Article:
I live in a cubicle for almost seven hours everyday. It is grey, it is compact, it is comfortable. It is decorated with fluorescent lamps and sucking vents. It is complete with black, compressed wood furniture with computers lined up and a constant punching of keys reminding you of organic life behind binary inventions. My chair is ergonomic; it keeps me focused and productive without feeling the need to get up too much. I have to adjust it everyday, not sure who sits on it after I leave work.
The cubicle weather is always the same. My space is warmer than others, it has to do with three lit up serial screens even though I actively use only one. The other two give an impression that my plate is full, which it is. The extra screens also come in handy when I wish to look away from what I do. Distraction within a distraction.
My work is a willing aberration. I come here everyday to play with my logical, educated self. It helps me to think, to create, to grow, to interact and to learn. It is seriously not for money though it is a factor. It is for the combined art of giving away a piece of your mind to a unique idea and receiving a payment not for your idea but for your time. It is interesting how the two are (dis)connected in our modern world.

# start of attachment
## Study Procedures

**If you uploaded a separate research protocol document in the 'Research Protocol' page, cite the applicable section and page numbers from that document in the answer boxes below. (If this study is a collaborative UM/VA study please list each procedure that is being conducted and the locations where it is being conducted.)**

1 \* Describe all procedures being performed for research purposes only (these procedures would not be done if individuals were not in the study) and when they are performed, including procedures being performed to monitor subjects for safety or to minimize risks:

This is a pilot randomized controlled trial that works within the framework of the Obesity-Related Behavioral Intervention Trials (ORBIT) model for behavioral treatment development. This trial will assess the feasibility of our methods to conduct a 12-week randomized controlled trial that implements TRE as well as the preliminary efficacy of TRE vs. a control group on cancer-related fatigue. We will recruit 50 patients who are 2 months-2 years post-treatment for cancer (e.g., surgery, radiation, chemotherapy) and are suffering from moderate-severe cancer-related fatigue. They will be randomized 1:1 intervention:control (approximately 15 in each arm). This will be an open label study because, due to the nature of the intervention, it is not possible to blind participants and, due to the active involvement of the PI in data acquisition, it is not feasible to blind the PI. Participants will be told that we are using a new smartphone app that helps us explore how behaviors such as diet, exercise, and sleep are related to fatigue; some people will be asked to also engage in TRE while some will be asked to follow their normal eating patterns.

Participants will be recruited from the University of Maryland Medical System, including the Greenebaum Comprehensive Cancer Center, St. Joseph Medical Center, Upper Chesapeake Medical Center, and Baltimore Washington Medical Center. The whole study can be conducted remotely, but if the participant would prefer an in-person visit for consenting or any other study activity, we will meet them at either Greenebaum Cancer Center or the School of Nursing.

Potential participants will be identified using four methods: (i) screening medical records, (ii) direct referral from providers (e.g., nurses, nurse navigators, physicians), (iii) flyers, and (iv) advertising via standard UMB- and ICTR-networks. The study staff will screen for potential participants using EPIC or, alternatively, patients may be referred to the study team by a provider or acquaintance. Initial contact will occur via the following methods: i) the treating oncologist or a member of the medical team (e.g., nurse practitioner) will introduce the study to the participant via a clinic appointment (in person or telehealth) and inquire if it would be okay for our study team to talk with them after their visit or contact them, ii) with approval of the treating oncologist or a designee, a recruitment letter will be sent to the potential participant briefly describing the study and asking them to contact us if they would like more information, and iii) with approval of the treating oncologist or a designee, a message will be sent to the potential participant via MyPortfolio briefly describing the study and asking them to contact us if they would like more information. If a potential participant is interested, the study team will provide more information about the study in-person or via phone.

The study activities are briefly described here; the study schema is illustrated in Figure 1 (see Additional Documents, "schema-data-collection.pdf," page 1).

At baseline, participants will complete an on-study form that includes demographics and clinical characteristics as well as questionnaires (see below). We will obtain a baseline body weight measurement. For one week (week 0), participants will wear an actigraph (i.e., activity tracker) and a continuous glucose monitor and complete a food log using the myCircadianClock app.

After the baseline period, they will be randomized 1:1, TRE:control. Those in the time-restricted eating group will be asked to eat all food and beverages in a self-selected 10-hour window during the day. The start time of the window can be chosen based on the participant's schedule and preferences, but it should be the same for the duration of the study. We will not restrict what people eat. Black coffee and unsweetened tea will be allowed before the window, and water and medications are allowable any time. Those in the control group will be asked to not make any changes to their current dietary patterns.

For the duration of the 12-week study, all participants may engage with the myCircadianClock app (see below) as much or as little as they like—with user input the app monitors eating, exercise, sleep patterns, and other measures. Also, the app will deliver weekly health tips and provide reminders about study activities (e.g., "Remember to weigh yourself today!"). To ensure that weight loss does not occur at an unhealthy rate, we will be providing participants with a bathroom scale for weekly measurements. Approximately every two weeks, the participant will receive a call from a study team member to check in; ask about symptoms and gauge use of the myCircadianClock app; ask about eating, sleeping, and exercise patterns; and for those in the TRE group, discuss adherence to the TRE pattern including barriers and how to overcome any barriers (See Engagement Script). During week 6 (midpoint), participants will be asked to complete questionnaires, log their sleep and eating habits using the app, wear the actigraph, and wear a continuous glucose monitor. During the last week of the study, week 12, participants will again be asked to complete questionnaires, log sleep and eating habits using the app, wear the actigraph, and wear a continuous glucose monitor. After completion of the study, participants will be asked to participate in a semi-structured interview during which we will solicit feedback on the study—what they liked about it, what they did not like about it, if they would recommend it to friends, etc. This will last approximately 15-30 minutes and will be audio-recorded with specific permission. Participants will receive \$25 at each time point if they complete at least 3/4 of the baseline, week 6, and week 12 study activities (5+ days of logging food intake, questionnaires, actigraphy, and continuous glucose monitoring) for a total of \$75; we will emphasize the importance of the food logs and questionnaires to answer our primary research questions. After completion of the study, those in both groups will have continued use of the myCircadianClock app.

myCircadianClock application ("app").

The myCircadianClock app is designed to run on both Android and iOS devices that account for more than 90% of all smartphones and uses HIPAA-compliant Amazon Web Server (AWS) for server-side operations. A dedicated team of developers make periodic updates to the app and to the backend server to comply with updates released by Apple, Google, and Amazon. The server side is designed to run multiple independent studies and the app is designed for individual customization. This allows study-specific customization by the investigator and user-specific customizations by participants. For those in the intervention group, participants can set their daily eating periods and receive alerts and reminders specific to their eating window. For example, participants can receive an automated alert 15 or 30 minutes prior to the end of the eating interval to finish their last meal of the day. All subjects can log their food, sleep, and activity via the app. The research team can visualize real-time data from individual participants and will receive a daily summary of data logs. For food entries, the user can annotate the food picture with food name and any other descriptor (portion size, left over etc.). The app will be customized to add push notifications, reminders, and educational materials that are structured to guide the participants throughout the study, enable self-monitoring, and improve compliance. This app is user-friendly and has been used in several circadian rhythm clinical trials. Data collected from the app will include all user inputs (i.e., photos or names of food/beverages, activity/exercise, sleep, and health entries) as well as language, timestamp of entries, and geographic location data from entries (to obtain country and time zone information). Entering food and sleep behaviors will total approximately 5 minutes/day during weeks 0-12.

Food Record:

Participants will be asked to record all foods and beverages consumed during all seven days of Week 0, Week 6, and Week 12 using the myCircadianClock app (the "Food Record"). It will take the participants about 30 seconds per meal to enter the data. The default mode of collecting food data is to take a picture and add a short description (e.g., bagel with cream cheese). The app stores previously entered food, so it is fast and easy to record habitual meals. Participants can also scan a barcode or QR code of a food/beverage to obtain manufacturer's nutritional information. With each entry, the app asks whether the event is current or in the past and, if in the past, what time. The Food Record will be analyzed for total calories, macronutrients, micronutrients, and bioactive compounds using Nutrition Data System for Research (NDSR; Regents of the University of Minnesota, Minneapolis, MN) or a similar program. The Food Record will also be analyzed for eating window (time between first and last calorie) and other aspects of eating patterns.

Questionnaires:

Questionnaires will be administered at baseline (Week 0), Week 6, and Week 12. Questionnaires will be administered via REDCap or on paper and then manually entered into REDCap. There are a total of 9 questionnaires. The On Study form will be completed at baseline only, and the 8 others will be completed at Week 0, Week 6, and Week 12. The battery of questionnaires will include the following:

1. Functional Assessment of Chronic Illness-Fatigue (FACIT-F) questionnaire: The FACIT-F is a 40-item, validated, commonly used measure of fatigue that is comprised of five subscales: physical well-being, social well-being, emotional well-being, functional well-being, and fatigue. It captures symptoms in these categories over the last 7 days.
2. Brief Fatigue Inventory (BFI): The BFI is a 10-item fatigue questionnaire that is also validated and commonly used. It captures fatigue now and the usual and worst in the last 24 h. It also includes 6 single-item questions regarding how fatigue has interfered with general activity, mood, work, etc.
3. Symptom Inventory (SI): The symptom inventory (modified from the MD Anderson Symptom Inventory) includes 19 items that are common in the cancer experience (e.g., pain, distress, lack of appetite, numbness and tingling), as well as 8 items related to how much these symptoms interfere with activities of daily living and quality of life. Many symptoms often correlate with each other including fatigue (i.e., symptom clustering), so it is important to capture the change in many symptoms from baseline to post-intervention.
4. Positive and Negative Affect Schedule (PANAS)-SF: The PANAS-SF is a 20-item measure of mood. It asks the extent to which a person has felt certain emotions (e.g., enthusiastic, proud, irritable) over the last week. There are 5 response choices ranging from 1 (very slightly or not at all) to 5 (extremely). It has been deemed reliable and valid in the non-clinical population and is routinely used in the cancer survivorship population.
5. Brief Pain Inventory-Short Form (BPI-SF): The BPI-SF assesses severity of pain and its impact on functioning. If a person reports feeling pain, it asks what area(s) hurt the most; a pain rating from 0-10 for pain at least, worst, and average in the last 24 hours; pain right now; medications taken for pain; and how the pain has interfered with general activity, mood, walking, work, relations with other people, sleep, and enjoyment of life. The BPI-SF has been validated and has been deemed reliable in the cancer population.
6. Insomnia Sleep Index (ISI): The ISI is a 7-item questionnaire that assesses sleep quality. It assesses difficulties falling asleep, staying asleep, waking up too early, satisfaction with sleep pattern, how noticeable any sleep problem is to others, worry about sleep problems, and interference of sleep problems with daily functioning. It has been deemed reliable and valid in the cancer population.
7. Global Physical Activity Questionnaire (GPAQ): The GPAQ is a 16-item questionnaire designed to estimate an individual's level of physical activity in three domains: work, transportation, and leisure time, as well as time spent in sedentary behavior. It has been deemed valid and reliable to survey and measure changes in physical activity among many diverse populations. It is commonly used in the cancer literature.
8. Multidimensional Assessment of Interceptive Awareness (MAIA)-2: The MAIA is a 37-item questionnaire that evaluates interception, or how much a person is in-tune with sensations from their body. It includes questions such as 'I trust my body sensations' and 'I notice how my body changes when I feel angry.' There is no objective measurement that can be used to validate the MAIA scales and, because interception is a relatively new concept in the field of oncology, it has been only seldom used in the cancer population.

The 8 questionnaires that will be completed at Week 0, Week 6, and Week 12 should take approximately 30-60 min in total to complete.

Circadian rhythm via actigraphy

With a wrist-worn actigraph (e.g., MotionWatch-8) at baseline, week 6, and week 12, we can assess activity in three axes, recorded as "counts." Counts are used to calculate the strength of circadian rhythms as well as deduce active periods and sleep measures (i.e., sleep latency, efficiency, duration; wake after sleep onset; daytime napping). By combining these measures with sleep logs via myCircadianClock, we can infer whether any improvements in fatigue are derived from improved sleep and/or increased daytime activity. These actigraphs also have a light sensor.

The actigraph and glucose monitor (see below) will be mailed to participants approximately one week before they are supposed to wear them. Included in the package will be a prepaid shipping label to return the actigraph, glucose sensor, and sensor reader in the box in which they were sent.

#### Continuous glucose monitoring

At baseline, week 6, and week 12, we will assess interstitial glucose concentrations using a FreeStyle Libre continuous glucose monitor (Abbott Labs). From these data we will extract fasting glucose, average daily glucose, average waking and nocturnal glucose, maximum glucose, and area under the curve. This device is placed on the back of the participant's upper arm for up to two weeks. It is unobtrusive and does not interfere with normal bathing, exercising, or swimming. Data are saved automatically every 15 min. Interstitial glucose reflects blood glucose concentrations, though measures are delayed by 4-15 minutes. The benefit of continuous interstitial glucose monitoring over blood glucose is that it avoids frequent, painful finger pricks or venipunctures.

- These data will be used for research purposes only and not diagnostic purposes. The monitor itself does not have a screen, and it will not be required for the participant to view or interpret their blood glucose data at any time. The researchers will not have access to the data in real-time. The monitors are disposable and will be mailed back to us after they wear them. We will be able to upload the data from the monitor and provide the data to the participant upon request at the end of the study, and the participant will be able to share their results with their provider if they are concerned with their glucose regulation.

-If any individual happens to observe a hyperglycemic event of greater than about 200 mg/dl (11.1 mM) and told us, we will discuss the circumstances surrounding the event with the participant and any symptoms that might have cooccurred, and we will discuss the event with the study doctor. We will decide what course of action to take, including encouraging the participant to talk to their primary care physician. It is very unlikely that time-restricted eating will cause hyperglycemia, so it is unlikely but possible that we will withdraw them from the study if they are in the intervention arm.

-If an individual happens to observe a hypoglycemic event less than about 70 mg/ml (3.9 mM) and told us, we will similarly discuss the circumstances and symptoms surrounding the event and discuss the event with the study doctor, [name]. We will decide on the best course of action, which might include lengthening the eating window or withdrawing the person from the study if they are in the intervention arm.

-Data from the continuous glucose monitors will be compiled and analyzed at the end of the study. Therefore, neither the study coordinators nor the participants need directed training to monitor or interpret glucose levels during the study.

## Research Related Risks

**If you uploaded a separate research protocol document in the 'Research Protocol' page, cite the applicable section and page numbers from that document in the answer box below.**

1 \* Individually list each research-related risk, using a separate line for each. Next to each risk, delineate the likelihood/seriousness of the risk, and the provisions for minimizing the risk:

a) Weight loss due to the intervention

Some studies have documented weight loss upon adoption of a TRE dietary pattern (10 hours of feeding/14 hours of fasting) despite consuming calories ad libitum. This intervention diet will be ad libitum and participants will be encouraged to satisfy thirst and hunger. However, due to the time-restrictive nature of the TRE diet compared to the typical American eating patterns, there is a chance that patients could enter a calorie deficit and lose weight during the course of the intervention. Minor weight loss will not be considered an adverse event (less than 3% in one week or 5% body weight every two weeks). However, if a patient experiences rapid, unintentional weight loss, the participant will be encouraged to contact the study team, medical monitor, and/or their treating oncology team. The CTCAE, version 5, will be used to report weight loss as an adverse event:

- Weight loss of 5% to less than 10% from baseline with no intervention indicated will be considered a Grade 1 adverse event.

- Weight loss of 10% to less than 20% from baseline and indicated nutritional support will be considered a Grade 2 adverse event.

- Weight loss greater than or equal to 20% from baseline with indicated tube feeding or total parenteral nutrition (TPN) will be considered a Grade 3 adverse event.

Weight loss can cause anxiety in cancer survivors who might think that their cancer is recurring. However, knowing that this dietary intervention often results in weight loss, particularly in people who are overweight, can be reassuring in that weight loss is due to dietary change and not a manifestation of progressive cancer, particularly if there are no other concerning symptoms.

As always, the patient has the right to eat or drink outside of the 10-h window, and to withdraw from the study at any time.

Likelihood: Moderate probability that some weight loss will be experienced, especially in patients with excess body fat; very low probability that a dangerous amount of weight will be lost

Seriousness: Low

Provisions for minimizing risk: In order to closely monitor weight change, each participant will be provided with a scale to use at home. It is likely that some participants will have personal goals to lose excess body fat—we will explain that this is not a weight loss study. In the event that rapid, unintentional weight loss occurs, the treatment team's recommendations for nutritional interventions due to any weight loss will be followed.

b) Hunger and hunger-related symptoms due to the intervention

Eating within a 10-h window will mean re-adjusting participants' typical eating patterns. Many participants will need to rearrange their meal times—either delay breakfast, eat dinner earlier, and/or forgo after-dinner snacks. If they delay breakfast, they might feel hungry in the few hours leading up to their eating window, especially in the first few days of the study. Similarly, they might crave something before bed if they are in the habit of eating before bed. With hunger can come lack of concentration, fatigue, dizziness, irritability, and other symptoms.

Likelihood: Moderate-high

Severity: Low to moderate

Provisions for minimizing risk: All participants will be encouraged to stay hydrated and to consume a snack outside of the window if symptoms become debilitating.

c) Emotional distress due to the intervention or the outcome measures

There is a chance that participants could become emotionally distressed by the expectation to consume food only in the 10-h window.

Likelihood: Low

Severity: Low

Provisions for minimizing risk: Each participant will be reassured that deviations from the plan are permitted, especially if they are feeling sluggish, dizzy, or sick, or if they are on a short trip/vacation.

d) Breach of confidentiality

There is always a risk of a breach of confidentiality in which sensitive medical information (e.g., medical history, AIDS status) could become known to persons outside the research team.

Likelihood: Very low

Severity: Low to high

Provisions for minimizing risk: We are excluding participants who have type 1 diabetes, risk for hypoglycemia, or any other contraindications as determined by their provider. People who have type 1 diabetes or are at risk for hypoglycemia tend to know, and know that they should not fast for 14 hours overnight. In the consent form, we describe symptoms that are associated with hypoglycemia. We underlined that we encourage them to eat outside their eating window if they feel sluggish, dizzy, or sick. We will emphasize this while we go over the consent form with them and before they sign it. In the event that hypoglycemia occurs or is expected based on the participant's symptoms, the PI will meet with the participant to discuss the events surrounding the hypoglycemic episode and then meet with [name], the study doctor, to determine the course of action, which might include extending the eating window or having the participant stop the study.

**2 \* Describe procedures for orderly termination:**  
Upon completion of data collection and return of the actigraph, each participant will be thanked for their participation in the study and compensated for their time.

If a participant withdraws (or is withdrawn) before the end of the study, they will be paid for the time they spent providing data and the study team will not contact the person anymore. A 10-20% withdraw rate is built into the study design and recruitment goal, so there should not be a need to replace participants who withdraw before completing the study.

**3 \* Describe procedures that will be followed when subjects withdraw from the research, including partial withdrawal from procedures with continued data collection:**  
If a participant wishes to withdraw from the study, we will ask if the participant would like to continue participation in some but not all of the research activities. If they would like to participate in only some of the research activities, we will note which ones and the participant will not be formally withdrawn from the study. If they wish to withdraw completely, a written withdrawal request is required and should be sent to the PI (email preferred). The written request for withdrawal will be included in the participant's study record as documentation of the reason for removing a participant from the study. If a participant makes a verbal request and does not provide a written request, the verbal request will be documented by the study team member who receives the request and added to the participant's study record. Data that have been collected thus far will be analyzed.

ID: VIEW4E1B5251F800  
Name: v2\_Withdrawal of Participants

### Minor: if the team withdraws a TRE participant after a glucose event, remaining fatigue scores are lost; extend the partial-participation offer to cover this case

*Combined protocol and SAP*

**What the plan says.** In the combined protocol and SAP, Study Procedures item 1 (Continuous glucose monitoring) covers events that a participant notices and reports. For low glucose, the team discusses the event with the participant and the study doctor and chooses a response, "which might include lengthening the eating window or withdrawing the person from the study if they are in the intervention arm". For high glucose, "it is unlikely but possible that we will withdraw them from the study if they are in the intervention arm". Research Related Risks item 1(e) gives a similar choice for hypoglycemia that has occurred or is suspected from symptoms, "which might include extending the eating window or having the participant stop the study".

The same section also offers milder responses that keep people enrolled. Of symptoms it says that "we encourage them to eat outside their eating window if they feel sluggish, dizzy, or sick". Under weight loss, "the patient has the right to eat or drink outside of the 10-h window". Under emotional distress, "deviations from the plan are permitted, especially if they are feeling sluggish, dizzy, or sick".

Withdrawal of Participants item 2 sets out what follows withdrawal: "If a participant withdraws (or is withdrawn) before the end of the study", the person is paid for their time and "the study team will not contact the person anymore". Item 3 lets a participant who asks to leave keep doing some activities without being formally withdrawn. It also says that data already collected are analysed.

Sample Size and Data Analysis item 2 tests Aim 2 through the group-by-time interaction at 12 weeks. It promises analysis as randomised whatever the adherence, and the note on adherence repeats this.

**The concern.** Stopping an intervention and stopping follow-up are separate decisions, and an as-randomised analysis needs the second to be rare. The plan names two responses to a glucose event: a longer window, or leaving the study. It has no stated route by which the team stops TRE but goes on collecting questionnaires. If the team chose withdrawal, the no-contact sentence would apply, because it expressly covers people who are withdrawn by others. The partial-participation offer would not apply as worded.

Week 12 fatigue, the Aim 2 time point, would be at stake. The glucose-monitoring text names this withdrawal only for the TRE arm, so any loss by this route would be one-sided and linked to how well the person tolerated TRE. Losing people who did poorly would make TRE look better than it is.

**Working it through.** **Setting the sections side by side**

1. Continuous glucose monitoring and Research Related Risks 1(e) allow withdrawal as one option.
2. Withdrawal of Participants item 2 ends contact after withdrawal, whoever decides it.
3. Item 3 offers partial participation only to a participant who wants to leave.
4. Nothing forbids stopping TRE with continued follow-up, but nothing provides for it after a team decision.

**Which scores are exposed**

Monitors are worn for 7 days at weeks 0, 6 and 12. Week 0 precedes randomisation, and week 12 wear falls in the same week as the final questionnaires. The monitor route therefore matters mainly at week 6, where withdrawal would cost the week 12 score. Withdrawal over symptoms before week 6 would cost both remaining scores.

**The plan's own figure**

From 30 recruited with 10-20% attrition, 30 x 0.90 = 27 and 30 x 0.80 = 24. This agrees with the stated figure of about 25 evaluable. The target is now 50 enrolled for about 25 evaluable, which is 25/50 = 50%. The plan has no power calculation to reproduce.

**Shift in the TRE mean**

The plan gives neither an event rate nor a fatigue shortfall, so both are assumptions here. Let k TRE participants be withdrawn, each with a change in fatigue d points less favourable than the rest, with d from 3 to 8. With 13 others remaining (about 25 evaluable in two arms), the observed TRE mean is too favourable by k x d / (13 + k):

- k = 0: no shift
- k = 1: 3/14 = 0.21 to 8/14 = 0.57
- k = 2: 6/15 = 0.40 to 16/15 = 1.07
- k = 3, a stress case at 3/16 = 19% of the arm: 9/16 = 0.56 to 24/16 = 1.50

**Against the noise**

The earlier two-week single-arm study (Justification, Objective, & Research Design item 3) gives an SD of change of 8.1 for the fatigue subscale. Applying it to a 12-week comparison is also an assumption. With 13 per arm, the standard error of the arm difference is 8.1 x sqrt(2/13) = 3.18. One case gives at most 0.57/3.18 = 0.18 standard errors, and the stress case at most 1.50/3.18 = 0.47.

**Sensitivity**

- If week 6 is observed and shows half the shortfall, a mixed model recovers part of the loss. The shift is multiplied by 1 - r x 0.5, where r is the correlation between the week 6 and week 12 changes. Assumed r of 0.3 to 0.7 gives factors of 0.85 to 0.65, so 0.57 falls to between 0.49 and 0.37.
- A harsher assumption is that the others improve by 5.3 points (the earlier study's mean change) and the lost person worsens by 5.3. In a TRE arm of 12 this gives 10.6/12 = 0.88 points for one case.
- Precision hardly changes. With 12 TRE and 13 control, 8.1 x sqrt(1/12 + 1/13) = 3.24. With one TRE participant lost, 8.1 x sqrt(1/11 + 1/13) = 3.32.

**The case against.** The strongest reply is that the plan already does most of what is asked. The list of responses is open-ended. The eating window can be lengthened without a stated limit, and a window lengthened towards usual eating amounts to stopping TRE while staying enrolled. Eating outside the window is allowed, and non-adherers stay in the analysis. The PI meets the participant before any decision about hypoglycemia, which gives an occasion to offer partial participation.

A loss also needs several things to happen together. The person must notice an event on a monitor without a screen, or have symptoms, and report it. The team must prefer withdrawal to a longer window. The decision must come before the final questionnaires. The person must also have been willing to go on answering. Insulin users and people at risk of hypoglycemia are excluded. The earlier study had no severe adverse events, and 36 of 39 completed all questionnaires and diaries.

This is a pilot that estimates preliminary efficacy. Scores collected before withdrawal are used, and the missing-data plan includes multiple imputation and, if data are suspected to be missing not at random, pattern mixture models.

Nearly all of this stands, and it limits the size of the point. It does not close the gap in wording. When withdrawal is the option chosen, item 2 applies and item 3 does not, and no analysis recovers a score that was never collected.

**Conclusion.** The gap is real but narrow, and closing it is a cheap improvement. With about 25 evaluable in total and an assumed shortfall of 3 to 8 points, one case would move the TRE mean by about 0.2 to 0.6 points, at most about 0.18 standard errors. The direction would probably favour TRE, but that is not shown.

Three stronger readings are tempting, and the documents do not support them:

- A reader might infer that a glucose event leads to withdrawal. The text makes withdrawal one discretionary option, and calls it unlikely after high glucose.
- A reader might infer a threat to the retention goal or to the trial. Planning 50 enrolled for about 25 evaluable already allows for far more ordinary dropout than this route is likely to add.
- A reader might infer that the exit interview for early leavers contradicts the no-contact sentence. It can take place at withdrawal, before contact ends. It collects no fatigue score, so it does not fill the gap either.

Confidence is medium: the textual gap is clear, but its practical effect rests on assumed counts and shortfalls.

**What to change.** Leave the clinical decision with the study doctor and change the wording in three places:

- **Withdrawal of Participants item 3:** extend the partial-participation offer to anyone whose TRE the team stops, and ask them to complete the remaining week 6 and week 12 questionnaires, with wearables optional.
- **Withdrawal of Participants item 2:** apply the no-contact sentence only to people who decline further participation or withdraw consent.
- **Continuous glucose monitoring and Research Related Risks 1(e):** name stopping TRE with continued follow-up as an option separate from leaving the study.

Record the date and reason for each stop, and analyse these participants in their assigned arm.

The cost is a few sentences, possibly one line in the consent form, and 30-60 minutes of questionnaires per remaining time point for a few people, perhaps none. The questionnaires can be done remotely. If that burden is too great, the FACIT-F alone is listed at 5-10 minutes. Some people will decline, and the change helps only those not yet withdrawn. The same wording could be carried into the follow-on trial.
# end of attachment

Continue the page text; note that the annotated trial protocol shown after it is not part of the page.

Often, I feel the cubicle is my home. The smallness, the simplicity is highly functional, rationally alluring. As if I am in the company of a straightforward, intellectual, transparent person willing to listen. It is unconditional, consistent day after day waiting for me to spew all my ideas into something meaningful and long-lasting. It has no reason to be altered to please anyone. It is strictly for business. Once I am here, I am clear about what needs to be accomplished. There are no complications or a hidden agenda – only an unhindered mind willing to do hard work.
I have heard a lot of people complain about their workplace, office politics, missed deadlines and absence of motivation. I used to be like that when I was unwilling to work because of a flawed, dynamic system. It changed after I realized the importance of this limited but uninterrupted, guarded space which I did not necessarily want but need to generate results in spite of the existing limitations and intrusion.
If one needs to enjoy the scenery, there is always a door that leads to the outside world, or a break room that is lined with snacks and coffee machines. But for a complete harmony with a mind in motion, nothing can beat a silent cubicle with a waiting whiteboard and a blinking screen.
While none of us will remember our days in office when we are on our deathbed, a part of us will be immortal in whatever we created and supported here. Our work will remain as white spaces between the important chapters of our lives, invisible yet necessary. I will try to be mindful of that.
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